Fault-finding and criticising
trainees are negative. They humiliate and hurt without any tangible benefit. The self confidence of the trainee must be kept
at all the time.
Motivate the trainee to learn
by reinforcement, rewards for progress, flexibility, individualisation, and not censuring or punishing in case of mistakes.
You should help the trainees
take notes by speaking slowly and clearly, repeating, and emphasising important points. Sometimes you may have to tell them
directly to write down an important point.
Be careful in your verbal or
non-verbal communication never to make a trainee feel bad about themselves. They should not be made to feel that they asked
a stupid question or made an irrelevant comment.
2.4 Lesson Plan
Follow a prepared and written
lesson plan. Be flexible when the actual circumstances in the session are different from what you had anticipated. Try to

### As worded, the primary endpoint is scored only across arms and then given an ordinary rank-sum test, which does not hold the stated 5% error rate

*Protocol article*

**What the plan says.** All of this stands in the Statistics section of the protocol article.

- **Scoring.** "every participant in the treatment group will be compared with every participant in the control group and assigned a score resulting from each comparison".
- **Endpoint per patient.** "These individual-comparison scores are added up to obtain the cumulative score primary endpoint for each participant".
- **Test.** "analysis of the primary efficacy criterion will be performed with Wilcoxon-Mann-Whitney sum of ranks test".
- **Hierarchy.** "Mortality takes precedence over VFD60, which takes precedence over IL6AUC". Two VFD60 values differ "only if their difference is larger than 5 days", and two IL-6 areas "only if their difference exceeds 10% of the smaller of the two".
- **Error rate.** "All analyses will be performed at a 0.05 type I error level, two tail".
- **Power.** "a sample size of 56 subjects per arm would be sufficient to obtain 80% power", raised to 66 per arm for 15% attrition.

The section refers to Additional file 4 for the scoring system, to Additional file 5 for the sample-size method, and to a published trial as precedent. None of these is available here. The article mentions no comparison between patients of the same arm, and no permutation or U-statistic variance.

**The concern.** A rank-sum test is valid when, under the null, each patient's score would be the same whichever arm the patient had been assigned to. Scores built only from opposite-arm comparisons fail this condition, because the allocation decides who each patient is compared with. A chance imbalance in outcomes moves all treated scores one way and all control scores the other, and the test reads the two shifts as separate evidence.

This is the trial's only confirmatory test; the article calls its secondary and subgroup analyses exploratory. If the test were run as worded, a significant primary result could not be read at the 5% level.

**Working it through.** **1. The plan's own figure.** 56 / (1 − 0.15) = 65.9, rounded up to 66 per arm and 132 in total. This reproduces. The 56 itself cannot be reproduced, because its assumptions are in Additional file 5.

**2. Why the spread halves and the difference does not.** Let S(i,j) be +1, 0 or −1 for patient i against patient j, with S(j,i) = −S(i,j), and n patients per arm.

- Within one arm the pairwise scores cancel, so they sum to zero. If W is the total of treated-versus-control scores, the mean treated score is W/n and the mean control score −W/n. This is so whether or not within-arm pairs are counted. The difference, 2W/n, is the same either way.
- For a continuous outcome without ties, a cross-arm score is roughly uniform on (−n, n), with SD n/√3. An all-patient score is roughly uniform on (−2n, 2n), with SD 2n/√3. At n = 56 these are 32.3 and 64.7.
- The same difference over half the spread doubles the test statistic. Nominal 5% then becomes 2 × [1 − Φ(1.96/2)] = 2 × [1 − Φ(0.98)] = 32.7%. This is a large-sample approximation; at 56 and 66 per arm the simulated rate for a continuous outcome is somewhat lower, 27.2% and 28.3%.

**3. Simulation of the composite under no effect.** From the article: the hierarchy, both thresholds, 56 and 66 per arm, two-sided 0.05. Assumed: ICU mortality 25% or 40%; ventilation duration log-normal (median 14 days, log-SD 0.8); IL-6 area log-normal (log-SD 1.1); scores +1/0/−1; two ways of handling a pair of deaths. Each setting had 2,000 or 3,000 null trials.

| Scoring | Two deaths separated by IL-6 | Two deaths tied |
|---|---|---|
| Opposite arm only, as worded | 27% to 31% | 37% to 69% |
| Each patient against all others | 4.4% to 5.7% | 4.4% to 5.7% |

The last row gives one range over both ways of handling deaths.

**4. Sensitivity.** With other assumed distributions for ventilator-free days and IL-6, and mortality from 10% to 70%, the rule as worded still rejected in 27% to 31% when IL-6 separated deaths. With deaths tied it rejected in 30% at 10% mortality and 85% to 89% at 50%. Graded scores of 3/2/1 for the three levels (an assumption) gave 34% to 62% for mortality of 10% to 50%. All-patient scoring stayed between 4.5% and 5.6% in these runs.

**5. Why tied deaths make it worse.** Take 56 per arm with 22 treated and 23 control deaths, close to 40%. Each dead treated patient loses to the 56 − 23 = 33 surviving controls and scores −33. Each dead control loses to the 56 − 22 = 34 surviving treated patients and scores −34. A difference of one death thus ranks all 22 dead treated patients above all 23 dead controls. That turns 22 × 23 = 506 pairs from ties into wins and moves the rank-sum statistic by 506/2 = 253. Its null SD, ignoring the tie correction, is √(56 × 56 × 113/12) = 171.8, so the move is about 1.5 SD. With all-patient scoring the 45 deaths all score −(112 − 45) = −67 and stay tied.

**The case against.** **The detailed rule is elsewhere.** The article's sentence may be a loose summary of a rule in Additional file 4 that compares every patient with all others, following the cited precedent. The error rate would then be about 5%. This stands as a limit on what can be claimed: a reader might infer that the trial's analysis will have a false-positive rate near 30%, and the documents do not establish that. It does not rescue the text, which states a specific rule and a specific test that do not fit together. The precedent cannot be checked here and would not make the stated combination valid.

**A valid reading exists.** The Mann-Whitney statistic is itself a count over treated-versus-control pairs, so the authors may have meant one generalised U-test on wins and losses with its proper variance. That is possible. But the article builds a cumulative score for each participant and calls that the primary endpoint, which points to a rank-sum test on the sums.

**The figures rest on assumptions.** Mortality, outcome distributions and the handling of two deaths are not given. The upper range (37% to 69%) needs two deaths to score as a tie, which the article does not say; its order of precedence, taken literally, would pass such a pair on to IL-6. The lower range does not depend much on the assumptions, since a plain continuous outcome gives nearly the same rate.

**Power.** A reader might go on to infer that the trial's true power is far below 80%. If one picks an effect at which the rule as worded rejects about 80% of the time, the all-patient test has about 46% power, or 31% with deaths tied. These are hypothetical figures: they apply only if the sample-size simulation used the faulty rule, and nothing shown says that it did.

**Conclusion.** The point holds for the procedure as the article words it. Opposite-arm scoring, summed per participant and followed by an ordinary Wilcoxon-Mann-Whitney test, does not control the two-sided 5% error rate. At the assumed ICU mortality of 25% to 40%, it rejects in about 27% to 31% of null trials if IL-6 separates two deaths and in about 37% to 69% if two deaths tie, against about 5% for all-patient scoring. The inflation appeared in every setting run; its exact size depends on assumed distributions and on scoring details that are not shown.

foresee and prepare for contingencies.
A good training session covers
a few things but with depth and inspiration for retention and change of attitudes and behaviours in the future.
A link with what was taught before
must be made at the start of a training session. This gives a sense of continuity.
A lecture requires balance between
general and detailed information, difficult and simple concepts, seriousness and fun.
Establish need/benefit of the
training program at the start. This raises expectations and motivates trainees.
Teaching by example is the best.
Qur 'anic stories are an effective teaching tool because they give examples
New ideas must be introduced
in a phased way. You should start with the simple and move on to the more complex.
There must be variety in content
Teach knowledge needed to perform
Give hands-on experience in the
form of exercises, case studies etc
Always review previous material
.Make sure that it was understood and make a link between it and the new material.
Use summary material and go into
details only after the basic ideas re understood.
Use the participatory method
to share past experience. Adult learners have a lot of field experience that could enrich the learning environment